Arizona Gov. Katie Hobbs signs bill to avert potential 2024 election debacle
Feb 9, 2024, 3:30 PM
(File Photo by Joshua Lott/The Washington Post via Getty Images)
PHOENIX — Arizona Gov. Katie Hobbs signed a bill with last-minute fixes to the state’s election calendar on Friday, thwarting a potential presidential election year disaster.
“I’m proud to sign our bipartisan deal to keep our elections free and fair,” Hobbs said. “With this bill, we’re making sure Arizonans will have their voices heard at the ballot box.”
House Bill 2785 makes multiple adjustments to the election timeline, most notably moving the 2024 primary up a week from Aug. 6 to July 30.
Why did Arizona election calendar have to be changed?
County recorders started warning state lawmakers in September 2023 that changes were necessary to address potential problems stemming from new automatic recount thresholds.
A law signed by former Gov. Doug Ducey in 2022 requires recounts for races where the margin is 0.5% or less. The previous recount trigger was 0.1%.
The larger threshold is expected to prompt more recounts than in the past. For example, Arizona’s 2020 presidential race, when Democrat Joe Biden defeated Republican Donald Trump by about 10,000 votes, would have gone to an automatic recount if the new threshold was in effect.
It was feared the the time needed the complete the recounts would cause state officials to miss federally mandated deadlines for mailing ballots to military members before the 2024 general election and for the certification of the Arizona’s presidential electors afterward.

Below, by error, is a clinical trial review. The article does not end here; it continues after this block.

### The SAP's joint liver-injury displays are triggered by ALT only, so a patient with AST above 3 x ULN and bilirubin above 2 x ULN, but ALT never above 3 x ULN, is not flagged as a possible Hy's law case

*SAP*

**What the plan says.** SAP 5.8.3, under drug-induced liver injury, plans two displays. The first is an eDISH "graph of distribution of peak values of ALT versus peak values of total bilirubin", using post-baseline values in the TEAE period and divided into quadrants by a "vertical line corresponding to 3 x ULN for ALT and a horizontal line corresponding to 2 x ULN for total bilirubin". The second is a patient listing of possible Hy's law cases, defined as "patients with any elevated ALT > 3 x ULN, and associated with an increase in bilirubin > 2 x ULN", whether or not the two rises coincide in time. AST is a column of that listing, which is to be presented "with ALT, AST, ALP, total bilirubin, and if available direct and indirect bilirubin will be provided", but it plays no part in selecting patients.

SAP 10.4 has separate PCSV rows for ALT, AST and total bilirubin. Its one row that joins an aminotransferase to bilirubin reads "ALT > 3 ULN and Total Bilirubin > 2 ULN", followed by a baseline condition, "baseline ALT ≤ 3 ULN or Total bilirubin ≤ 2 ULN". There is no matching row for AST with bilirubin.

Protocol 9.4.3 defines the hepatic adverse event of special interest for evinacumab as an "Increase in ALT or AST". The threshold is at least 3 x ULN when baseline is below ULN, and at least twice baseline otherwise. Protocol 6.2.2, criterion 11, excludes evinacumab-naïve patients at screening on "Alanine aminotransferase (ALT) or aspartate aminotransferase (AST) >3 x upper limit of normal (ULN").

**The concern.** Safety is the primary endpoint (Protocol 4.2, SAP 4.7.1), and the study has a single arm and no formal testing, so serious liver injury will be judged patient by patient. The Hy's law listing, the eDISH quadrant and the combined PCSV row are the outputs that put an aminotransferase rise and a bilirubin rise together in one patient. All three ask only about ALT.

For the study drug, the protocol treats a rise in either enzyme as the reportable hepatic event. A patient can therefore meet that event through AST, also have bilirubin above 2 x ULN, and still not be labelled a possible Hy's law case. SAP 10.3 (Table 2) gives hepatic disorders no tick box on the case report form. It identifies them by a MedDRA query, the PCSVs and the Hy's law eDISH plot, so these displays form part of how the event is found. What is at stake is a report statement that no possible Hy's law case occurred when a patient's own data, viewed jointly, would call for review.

Bill passed with strong bipartisan support
The state Senate and House, both controlled by Republicans, passed the legislation with overwhelming bipartisan support Thursday, a day before county officials warned it would be too late to implement the necessary changes in time for the 2024 election cycle.
“This legislation is a major win for Arizona voters and important in restoring voter confidence in election integrity,” Senate Elections Committee Chair Wendy Rogers said in a Republican caucus press release Thursday. “After months of painstaking discussions among lawmakers, election experts, administrators, county officials and the executive branch, I’m proud we were able to craft a commonsense solution that all 15 Arizona counties support.”
The House vote was 56-2, and the Senate vote 24-2, margins large enough pass the bill with an emergency clause, allowing county recorders to implement the changes immediately.
“Our goal was a clean fix, and this bill comes very close,” House Democratic Leader Lupe Contreras said in a statement. “It’s not perfect, but it is a true bipartisan compromise that will protect voters and help keep our elections free, fair and secure.”
What does new Arizona election legislation do?
The bill gives county officials an extra 19 days in the primary calendar and an extra 17 days in the general election calendar. It also codifies statewide signature verification standards for the first time and shortens time to cure missing or non-matching early ballot signatures.
There are also changes that don’t start until 2026. For example, early voters will have the option of bringing their ballots to the polls on Election Day and scanning them onsite after showing identification. That is designed to reduce the post-Election Day signature verification workload and speed up the tabulation process.